KeepCalm, your experience is definitely what she's afraid of. Even so, there's so much she could learn from you. If YOU could go back, what would you do differently? What red flags did you miss (if any?)? What DID bring you the most comfort after finding out about your dad? It soothes my soul to see that your WH has earned a "former" designation and that you two have welcomed a little one into your family. Bless you! And, yes, she's tried IC. But she only went once while at college and felt patronized by the therapist. While she's home for a semester, she's going to use our health insurance to see a counselor. Hopefully, she'll find a good fit and she'll get several months of help before leaving again. It won't end there, I know, but hopefully she'll have a good enough experience to convert her to the process. Still, I think she needs someone near her age or someone who's been, recently, in her shoes for a more peer-like experience.

Thanks for your input, both of you!

BrokenButTrying posted 7/28/2014 18:55 PM

Hi RS,

I'm so sorry that your daughter is going through this.

I'm not much older than her, I'm 27. And although at the moment I'm a MH, I was first and foremost a betrayed child. It was my mother that had an affair and I found that very difficult to reconcile with during my teenage years. And, more recent events in my own marriage have brought up a whole load of FOO issues for me.

If I could go back what would I do differently? I would have gone to IC. I feel if I had proper guidance from someone, things would have been very different for me. As it was, no one talked to me about it at all and I had to cope with everything completely alone. I was so ashamed of it that I didn't even tell my friends, I wish now that I had been more open about it because I would have got a lot of support.

My mum did sit me down years later and explain her reasons for her A and why she left my dad. At the time I accepted that as her truth and I felt lots better, we have had a better relationship since then. But since coming to SI I realise she has blameshifted her A onto my dad and I recently called her on it. This has lead to some difficulties in our relationship now but she is being honest with me in a way she never was before and I cannot tell you how much better that is. Obviously she hasn't disclosed intimate details but she has shared her feelings with me and treated me like an adult.

I was very, very angry with my mum for a really long time as a teenager. The best advice I could give would be to let that anger out. I kept it bottled up for so many years and it destroyed me. If she's angry and resentful she needs a safe place to express that to both of you and have her feelings heard without either of you becoming defensive (a bit like a BS!)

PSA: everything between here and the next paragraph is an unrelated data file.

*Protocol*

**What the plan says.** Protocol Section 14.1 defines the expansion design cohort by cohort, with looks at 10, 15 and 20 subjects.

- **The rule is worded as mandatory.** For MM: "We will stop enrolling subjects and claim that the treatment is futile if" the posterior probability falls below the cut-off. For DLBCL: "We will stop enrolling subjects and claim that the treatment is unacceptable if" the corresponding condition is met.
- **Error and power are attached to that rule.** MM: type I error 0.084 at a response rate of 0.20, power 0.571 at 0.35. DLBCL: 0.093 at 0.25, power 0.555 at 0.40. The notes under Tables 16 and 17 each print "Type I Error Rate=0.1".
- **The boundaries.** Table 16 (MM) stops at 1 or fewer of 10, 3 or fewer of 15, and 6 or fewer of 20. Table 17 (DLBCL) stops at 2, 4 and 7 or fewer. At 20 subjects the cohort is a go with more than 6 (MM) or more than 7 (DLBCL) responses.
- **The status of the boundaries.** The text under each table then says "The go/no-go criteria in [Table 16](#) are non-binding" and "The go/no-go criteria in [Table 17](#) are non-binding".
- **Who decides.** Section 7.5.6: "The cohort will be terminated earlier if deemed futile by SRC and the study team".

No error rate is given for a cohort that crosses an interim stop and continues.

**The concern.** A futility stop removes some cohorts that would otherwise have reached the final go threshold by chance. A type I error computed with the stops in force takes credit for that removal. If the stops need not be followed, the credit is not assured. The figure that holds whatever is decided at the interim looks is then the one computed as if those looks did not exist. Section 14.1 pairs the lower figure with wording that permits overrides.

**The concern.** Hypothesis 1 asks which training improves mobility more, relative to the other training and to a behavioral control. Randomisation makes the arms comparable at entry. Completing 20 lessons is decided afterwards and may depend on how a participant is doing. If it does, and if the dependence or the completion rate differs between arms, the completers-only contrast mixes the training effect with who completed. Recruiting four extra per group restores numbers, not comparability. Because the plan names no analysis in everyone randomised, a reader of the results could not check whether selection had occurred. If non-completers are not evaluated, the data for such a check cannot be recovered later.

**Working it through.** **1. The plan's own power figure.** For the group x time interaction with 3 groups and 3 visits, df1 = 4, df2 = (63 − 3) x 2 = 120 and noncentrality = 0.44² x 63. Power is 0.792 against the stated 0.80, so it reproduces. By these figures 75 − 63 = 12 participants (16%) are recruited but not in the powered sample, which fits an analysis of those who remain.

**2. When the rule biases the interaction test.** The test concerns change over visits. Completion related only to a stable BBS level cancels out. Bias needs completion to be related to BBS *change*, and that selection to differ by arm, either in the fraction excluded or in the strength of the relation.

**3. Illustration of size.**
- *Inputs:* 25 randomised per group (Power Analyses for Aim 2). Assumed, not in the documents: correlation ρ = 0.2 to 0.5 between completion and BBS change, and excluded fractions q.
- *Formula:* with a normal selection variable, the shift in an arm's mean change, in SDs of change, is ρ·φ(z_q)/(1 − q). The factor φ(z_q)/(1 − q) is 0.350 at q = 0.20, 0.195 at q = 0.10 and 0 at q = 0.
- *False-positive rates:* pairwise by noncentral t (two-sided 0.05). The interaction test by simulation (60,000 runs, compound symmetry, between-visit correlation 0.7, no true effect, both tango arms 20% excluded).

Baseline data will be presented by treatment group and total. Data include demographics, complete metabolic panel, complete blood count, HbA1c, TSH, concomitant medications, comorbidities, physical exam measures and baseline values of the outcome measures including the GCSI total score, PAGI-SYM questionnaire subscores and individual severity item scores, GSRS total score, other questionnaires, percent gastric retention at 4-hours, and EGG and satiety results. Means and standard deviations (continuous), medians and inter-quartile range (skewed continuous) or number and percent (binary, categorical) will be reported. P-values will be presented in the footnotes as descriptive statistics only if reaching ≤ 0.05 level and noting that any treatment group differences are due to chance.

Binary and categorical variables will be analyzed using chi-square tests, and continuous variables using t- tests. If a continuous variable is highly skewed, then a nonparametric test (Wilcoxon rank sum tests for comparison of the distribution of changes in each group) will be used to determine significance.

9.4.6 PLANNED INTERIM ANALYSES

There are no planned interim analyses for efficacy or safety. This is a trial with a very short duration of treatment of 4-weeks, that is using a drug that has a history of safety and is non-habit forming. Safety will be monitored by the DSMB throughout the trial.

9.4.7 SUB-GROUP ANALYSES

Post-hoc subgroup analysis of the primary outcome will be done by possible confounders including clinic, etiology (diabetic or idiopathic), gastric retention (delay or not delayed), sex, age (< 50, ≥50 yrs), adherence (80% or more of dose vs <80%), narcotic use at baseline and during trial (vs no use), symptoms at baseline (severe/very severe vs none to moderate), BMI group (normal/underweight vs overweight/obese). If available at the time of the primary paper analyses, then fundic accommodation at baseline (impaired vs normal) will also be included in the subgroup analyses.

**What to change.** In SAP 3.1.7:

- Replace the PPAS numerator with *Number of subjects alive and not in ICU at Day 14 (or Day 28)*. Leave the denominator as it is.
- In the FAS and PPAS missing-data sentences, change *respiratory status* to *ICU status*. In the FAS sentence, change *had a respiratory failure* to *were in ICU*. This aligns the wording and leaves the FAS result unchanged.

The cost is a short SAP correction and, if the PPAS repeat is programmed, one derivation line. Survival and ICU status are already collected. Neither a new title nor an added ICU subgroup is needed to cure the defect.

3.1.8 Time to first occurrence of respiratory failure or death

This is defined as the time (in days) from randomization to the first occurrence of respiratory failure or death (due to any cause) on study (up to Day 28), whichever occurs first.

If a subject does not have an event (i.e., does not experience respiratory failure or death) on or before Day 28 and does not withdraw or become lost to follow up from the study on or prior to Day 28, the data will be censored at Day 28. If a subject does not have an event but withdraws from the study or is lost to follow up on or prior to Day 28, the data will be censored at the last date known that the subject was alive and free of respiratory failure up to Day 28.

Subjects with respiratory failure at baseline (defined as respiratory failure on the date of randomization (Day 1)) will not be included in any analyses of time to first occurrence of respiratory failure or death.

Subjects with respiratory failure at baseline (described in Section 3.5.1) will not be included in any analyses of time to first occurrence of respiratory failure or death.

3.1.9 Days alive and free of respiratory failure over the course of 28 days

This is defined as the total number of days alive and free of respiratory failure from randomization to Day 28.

I'm not sure if any of that helps at all. I feel for her, it's such an unfair situation to be in. You're obviously doing a great job of supporting her RS, she will look back and thank you for it, I promise.

ItsaClimb posted 7/29/2014 12:23 PM

I've PMed you

MissMouseMo posted 7/30/2014 01:06 AM

I can tell her it does get better.
But it takes time, maybe a decade or two, and that’s the worst part. Is there an I Can Relate thread?

You say she’s a smart girl so I am confident her mind will craft solutions custom built for her. The hard part is you having to watch her hurt while she tackles it.

I was afraid of my father so my suggestion is for her to (<baby baby steps>) learn to say what she needs to say, without being captivated by anger (once she finds her voice) or staying trapped in fear, or retreating and losing the relationship.

I can tell her one trick that worked wonders for me while I practiced strengthening my spine: keeping reasonable-sounding obstacles ready if I needed them. As a young adult she will have plenty of activities that she can decide to keep those plans rather than cancel (or just leave a reply ambiguous with “Oh, I’m so sorry – I already have commitments for that day”) if he expects her to participate in something that she feels reluctant about. Have plausible excuses to truncate phone calls if they start going south. Take small bites of courage to say what is important when she feels strongest, and forgive herself when she can’t do it. Until I felt confident in my own boundaries, artificial barriers I could throw into place were my salvation. Mail cards for "lesser" holidays.

I wish I had more help, but again, it’s that old devil time. It works miracles. I live as a testament. She’ll be ok with you on her side.

Sorry for the length.